I still think that Hacking Skills, Math & Statistics Knowledge and Substantive Expertise (shortened to “Programming”, “Statistics” and “Business” for legibility) are important… but I think that the role of Communication is important, too. All the insights you derive by leveraging your hacking, stats and business expertise won’t make a bit of a difference unless you can communicate them to people who may not have that unique blend of knowledge. You may need to explain your statistical insights to a business manager who needs to be convinced to spend money or change processes. Or to a programmer who doesn’t think statistically.
So here is the new data science Venn diagram, which also includes communication as one indispensable ingredient.
Davenport and Patil describe data scientists as curious, self-directed and innovative, i.e., they are not limited by the tools available and when needed fashion their own tools and even conduct academic- style research. Not surprisingly, people with this combination of skills and characteristics are rare, as rare and as much in demand as the computer programmers in the 1990s.
This rarity and high demand for data science skills has meant that statisticians, machine learners, data miners, data analysts, DBAs as well as quantitative analysts, i.e., people with any data or analytics skills have re-badged themselves as data scientists so that they are more marketable. This is not unlike the pre-Y2K hype when computer operators and users of PCs, re-badged themselves as computer programmers.
The term “data scientist” itself has become so diffuse that it represents anybody from data base administrators to analysts doing simplistic summaries on Excel spreadsheet to data engineers setting up Hadoop infrastructure to advanced analytics practitioners who discover valuable insights from data using existing tools as well as those like the data scientists in Google and Facebook who derive insights from data using their own enhanced toolkit.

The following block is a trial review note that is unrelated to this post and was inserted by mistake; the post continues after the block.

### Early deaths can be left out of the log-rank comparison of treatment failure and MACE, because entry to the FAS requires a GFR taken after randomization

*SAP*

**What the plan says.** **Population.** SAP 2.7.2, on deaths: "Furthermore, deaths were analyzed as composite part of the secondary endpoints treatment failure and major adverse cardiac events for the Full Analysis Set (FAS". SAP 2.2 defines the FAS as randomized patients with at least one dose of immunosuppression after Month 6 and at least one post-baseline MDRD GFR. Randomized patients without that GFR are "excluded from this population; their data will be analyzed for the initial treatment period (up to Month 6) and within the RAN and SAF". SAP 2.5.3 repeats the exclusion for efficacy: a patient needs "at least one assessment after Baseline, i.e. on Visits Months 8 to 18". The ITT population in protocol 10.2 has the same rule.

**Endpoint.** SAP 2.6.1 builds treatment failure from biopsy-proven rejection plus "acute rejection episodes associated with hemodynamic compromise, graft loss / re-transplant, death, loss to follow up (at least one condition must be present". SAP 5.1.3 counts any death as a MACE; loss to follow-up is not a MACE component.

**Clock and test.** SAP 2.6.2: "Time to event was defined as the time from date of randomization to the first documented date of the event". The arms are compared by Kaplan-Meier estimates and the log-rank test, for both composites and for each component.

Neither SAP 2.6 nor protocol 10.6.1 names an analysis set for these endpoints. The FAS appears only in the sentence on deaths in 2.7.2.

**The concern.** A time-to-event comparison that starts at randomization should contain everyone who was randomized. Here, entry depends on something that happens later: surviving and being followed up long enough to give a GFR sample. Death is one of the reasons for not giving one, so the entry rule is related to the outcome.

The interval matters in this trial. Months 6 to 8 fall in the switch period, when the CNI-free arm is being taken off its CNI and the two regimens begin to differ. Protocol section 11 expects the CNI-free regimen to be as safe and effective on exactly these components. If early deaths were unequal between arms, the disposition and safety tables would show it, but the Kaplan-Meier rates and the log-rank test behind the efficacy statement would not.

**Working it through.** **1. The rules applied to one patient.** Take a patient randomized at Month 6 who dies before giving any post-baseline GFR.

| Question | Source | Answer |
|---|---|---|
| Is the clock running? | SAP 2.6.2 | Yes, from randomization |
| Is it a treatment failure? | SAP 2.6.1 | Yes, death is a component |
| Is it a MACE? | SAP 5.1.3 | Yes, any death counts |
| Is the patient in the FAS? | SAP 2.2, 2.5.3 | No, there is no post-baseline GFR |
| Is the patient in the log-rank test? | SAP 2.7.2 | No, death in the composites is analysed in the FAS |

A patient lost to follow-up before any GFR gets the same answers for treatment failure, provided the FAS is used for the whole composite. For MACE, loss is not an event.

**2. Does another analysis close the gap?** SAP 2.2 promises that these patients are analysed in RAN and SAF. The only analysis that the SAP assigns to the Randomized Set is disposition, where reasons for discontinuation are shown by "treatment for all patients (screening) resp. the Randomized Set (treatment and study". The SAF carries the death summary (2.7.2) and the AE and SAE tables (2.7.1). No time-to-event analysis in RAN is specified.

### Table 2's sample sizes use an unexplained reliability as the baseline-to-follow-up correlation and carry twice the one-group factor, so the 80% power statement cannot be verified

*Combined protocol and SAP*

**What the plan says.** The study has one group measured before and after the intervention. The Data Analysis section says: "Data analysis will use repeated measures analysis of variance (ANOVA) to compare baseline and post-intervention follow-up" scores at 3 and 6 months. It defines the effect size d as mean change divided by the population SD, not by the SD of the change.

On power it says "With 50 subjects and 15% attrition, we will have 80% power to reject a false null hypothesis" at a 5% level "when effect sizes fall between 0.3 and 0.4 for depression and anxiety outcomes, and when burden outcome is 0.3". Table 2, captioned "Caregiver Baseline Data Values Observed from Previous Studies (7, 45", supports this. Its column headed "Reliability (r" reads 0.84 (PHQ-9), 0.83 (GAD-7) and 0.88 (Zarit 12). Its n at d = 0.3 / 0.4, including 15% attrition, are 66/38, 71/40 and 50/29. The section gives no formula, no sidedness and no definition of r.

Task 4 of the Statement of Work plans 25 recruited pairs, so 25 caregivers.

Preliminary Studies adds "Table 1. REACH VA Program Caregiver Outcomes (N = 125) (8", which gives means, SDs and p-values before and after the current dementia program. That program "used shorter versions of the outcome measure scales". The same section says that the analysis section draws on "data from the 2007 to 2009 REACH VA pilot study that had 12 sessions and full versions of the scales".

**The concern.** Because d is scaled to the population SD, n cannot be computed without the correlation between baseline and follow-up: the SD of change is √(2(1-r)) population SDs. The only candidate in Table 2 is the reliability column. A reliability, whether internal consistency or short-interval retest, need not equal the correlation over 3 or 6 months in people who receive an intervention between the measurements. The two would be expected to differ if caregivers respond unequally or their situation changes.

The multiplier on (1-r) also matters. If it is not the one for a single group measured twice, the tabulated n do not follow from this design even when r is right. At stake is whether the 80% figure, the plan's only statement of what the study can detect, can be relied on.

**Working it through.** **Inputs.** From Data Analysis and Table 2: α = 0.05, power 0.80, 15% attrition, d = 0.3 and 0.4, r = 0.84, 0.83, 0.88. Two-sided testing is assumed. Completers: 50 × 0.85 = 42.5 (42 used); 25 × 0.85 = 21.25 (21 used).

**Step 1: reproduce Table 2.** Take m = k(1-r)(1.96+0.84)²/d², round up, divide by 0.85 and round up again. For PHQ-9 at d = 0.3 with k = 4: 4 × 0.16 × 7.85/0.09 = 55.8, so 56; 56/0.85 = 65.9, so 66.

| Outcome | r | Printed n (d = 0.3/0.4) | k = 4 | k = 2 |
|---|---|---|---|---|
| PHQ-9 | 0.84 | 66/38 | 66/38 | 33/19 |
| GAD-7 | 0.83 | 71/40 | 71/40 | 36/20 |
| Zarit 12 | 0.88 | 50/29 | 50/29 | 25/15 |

So, is the name really relevant? Apparently not, since Google’s career pages advertise for Decision Support Analysts, Statisticians, Quantitative Analysts, and Data Scientists and they all mean the same thing. Over the last 50 years, many people have been working as the data scientists described by Davenport and Patil, discovering insights from large volumes of diverse data using existing tools as well as new tools that they fashioned. They have been labelled statisticians, artificial intelligence researchers, data miners, machine learners, advanced analytics experts and the list goes on.
What is relevant is to understand where an individual’s interest lies in the broad data science church and where the needs of the organisation are. The individual’s interest may be developing innovative algorithms to solve a new problem (the high-end data scientist described by Davenport and Patil), or identifying new business problems that can be solved with existing tools or distributed programming for Hadoop. The key is to match the organisation’s needs with an individual’s interest and not be bothered with the position title or the candidate’s label.
Finally, as for finding this rare species, let me point out that the characteristics of curiosity, self-direction and innovation are required in all scientific research. Fashioning tools to overcome a challenge has always been the hallmark of a research scientist. Didn’t Newton invent infinitesimal calculus when the mathematical tools at his disposal were insufficient to calculate the instantaneous speed? Furthermore, scientific research through PhD ensures that they are able to teach themselves new skills.
So, instead of looking to graduates from the newly designed data science majors, develop your own data scientists by first finding a PhD or Masters in a quantitative science such as physics, mathematics, statistics or computer science and then providing them data, time and autonomy. It worked for LinkedIn with Jonathan Goldman and for many other data-driven companies and it can work for you too!!